What does it take to survive the night?
WARNING, SPOILERS AHEAD…
Our story begins in November of 1991, after a heinous crime has been committed – an Olyphant College student has been killed by the hands of a campus serial killer, leaving her best friend traumatized enough to take risks with her own life. If you haven’t read Survive The Night (2021) by Riley Sager, you are in for different twists and many turns, as the best selling thriller author of Home Before Dark (2020) and The Last Time I Lied (2018), takes us through the scariest night of all nights.
In Survive The Night, a roommate has just been killed, found two days after by the police and Charlie, the protagonist of this story, and she is tired of feeling guilty. On the night Maddy died, Charlie and Maddy had gone to a bar on campus. It was supposed to help Charlie become more social, but she soon finds out that the only reason Maddy insisted on her coming was because she (Maddy) was scared of walking home alone. Angered by this, Charlie walked out on her drunk friend in the middle of the night, the same night she went missing.
Maddy did not return home that night and at first it was okay, typical Maddy. But, when she still wasn’t back to their dorm room the next afternoon, Charlie became worried enough to call the cops. A day later, Maddy is found stabbed to death with a missing tooth. Charlie blames herself by insisting that if she had waited that night, her best friend would still be alive.
So in chapter one of Survive The Night, Charlie decides she can no longer continue with college. She wants to go home to her grandmother, because she feels guilty and decides to take a ride with a stranger. This stranger here is Josh Baxter. They drive many dark miles together talking about Charlie and her dead friend until she begins to suspect him of being dangerous, worse, of being the Campus Killer.
What follows in Survive The Night is a series of mind games, as we read Charlie trying to connect the dots between a fake I.D. card, pliers with bloody tips in the glove compartment, lies about being employed by the college, a false name, and the age of this mysterious driver. Josh displays all the deadly red flags seen in movies, and she considers jumping out of the moving car for fear of what he might do to her. But like all protagonists in countless horror stories, Charlie isn’t the perfect girl.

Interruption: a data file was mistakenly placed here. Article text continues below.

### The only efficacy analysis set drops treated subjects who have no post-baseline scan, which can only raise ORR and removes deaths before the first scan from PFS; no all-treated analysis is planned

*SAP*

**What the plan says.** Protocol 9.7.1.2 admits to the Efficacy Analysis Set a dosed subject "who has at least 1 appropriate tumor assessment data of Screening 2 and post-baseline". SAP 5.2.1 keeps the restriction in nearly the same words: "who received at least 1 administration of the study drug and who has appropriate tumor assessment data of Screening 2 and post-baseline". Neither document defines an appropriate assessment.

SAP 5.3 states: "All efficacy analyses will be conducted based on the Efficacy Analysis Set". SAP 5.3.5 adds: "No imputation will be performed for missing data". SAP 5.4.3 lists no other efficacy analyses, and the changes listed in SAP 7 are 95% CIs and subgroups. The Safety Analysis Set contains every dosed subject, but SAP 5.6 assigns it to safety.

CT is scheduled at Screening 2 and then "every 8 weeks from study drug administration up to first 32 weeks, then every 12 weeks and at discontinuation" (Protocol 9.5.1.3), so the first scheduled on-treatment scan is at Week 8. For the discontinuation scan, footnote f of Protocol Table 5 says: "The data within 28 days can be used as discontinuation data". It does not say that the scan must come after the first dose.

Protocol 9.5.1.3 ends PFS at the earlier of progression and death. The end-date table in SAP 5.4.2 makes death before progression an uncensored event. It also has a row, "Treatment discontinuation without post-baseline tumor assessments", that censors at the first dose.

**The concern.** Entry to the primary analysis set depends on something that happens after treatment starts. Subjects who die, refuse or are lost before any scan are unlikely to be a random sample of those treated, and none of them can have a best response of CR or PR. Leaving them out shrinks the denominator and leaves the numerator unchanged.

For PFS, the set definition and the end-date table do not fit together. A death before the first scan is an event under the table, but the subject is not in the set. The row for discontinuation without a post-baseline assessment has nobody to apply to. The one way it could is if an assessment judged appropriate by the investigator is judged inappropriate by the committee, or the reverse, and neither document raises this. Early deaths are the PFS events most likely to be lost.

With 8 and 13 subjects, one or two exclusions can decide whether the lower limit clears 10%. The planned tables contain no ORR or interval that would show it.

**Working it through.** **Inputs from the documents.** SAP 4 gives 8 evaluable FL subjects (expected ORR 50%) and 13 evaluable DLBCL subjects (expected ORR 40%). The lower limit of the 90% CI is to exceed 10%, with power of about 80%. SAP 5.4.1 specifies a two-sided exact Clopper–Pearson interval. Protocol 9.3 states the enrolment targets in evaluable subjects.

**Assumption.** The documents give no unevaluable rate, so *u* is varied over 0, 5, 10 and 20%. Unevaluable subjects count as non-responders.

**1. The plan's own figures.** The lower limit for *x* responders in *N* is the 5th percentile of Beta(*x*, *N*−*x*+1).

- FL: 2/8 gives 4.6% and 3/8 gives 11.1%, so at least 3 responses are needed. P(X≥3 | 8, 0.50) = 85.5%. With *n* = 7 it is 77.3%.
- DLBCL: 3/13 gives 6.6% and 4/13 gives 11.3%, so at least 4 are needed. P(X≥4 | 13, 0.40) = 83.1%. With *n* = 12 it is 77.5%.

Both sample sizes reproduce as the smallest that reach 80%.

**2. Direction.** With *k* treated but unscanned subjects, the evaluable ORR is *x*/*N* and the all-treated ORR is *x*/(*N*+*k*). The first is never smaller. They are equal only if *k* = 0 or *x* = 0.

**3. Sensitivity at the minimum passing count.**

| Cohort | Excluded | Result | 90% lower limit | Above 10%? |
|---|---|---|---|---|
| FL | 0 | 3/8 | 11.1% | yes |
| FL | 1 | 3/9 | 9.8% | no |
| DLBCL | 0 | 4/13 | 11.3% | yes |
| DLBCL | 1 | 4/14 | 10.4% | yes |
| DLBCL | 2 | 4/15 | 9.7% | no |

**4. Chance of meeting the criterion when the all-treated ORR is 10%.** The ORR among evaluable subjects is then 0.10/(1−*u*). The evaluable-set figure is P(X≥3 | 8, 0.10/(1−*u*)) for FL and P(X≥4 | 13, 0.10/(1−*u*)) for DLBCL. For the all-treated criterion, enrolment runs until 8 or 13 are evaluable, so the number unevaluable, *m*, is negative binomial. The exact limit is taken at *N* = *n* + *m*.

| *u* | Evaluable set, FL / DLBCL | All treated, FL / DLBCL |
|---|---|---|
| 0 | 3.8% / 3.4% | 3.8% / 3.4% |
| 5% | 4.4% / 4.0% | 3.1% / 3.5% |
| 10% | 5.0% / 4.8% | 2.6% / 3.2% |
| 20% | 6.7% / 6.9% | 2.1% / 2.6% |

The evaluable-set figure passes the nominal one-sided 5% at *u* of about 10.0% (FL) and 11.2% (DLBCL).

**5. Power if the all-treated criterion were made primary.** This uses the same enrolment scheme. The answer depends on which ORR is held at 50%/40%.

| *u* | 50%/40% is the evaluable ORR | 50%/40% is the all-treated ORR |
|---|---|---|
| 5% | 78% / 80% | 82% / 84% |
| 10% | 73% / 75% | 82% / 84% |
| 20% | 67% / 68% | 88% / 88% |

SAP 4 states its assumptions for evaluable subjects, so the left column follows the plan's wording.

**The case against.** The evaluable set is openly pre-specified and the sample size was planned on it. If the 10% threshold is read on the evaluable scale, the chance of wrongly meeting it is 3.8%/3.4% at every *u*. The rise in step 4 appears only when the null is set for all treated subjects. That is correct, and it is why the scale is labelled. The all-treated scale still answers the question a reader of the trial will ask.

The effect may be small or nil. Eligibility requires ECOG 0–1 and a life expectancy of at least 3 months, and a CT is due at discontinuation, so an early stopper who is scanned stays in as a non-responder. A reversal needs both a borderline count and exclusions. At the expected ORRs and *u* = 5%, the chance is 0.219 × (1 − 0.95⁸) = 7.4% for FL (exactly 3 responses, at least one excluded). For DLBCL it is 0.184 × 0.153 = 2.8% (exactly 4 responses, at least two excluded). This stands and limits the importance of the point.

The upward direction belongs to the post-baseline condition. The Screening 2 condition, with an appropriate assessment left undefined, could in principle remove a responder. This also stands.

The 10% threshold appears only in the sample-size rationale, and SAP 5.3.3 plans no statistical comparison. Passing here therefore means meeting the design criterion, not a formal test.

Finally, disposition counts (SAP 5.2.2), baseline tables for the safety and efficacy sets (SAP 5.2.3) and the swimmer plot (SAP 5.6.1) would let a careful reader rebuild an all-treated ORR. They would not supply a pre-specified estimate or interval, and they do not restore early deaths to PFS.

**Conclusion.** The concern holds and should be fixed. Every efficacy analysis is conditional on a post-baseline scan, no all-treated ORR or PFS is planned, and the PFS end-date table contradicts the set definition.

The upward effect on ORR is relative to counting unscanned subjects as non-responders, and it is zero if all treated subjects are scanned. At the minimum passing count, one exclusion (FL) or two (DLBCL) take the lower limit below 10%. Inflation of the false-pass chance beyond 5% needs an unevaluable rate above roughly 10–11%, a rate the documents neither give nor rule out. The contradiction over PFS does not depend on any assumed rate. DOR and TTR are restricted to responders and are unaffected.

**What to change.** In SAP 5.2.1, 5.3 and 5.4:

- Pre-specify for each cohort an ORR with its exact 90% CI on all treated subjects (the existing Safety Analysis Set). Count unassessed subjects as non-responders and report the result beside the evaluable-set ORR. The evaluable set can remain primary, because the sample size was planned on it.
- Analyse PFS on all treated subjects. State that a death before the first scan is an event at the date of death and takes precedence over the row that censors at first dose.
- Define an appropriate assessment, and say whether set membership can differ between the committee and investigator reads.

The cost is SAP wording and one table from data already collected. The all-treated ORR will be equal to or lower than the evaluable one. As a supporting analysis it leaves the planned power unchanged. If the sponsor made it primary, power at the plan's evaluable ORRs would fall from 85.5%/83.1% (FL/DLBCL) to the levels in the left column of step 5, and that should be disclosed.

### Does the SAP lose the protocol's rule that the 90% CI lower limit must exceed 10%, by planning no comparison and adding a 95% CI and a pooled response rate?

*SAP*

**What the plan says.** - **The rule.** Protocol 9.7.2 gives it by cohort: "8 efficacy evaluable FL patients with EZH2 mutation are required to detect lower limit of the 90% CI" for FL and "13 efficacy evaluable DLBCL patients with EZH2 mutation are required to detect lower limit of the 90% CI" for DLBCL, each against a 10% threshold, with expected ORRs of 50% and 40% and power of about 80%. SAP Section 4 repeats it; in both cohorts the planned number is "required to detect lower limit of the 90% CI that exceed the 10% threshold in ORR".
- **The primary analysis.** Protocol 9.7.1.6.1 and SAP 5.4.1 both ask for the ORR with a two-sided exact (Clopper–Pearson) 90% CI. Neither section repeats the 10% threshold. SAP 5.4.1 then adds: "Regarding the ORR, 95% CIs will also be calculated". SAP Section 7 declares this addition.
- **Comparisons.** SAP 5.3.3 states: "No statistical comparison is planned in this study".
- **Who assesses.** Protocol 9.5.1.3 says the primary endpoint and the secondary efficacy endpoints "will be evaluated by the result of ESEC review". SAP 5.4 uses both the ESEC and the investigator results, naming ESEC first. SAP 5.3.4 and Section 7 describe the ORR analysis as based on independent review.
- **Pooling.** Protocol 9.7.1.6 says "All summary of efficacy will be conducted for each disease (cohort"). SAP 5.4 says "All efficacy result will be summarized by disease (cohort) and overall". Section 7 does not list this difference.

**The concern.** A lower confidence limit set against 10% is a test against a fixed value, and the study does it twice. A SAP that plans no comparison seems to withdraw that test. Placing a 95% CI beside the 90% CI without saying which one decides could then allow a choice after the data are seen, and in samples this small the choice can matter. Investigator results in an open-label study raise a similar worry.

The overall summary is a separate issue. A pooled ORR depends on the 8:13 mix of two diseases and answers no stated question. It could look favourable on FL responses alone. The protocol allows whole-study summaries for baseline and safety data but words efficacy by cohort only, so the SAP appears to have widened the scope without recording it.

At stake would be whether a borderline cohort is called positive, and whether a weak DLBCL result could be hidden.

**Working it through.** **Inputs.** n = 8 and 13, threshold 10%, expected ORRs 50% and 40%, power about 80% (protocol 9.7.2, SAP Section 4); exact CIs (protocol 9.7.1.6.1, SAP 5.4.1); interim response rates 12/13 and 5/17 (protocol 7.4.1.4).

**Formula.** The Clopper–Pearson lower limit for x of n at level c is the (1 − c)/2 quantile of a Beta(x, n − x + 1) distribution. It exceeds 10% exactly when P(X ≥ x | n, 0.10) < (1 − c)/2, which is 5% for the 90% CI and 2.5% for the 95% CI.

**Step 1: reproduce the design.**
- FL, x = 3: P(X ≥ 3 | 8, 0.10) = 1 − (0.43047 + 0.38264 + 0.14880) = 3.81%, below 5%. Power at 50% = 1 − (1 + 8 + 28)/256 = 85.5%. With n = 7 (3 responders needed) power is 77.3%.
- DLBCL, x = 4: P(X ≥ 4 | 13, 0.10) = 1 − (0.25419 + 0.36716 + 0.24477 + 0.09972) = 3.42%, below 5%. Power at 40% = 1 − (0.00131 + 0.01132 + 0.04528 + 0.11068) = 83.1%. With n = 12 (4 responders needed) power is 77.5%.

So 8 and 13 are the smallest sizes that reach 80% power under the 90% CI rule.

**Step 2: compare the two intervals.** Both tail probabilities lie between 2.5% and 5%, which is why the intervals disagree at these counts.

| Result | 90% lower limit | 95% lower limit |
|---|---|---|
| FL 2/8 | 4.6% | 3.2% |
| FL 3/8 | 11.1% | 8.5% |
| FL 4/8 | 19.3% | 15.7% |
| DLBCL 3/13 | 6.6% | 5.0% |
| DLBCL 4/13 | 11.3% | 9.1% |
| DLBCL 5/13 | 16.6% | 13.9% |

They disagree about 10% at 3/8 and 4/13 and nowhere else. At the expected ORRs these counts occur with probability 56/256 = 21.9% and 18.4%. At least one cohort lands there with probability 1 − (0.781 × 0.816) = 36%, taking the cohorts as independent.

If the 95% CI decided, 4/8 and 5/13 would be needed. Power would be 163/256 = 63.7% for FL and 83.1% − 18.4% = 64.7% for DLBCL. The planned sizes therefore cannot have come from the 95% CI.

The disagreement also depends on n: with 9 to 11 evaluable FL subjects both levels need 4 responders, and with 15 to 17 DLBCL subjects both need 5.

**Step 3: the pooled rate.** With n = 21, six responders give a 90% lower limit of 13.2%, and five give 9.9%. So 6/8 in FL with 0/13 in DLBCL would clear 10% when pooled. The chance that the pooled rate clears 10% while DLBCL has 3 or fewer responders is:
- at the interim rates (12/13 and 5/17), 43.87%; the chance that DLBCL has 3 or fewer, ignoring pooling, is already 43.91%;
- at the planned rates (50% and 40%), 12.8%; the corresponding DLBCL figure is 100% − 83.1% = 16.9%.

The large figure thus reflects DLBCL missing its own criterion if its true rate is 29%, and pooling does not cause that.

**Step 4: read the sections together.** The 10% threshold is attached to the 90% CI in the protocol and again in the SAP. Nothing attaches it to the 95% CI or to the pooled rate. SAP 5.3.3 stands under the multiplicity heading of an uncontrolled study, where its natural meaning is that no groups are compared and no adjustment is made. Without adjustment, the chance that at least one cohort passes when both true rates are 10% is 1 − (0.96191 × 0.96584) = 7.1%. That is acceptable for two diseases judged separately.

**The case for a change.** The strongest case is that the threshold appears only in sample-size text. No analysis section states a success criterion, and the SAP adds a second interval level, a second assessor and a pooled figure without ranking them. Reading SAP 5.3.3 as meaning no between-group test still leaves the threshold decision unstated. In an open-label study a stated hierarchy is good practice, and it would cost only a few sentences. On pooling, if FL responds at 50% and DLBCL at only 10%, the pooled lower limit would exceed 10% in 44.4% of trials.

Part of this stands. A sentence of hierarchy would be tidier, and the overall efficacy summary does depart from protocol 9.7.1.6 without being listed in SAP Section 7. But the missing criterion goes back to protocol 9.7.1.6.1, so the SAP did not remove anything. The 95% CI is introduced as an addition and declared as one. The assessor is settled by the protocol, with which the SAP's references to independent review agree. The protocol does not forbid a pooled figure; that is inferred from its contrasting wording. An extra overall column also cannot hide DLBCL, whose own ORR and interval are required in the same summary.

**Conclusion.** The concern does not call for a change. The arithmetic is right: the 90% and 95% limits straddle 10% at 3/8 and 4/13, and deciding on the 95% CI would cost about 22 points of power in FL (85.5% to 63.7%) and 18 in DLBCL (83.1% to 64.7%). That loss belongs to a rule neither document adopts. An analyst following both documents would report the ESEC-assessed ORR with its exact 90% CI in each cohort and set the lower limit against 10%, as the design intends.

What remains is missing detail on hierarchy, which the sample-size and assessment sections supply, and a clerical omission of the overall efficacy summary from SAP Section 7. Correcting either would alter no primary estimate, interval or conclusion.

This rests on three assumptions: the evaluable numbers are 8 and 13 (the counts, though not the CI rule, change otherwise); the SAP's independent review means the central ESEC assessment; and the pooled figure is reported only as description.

In Survive The Night, Charlie is someone you want to say has an overactive imagination, but you feel that phrase doesn’t quite do her justice. She sees unreal events, what she calls “movies,” in her mind sometimes and most times, it is difficult for her to say whether or not what she sees really happened. Many readers would agree that Charlie had many opportunities in this book, to escape her supposed would-be killer; when the car slowed down at a checkpoint, when a police officer asked her if everything was alright, and even when jumping out of the moving car was the only thing to do… but she didn’t exercise any of these choices. She couldn’t tell whether or not her mind made up those stories about Josh.
When Josh finally drives them to a lonely diner, Charlie goes into the bathroom and instead of escaping; she decides to avenge her best friend’s death. She refuses to confide in Marge, the aging waitress, who asks her point blank if something is wrong, and doesn’t say anything to the police officer who walks into the diner afterwards. She resumes her position in Josh’s car after calling her boyfriend, and they drive off.
Charlie waits her time in Survive The Night, and when she gets the chance, she stabs Josh in the gut with a knife she got from the diner. She runs out of his car with blood on her hands and clothes, back to the diner where a conniving Marge drugs her. It gets worse for Charlie in the same night, because Marge isn’t just some psycho waitress; she is also Maddy’s Grandmother who paid Josh to kidnap her. Marge takes Charlie to an abandoned building and literarily tries to pry the tooth out of her. She doesn’t believe the now-crying Charlie told the police everything needed to catch Maddy’s killer and blames Charlie for her granddaughter’s death.
Unknown to both Charlie and Marge, two things are happening close by. Charlie’s boyfriend, Robbie, had trailed Marge’s car to the abandoned building where they are now, after seeing her drag a semi-conscious Charlie into the car with her. Josh, who Charlie thought she left for dead, is actually not, and he tails an unsuspecting Robbie, who is following Marge, to the same building. There is a lot of shooting here, but Robbie and Charlie manage to escape. We think the story is all over now, until “a box of teeth” falls into Charlie’s lap in Robbie’s car. It is then that the truth in Survive The Night becomes terrifyingly clear…
If you are into horror reads with fast twists, the Survive The Night may just be your perfect summer read.
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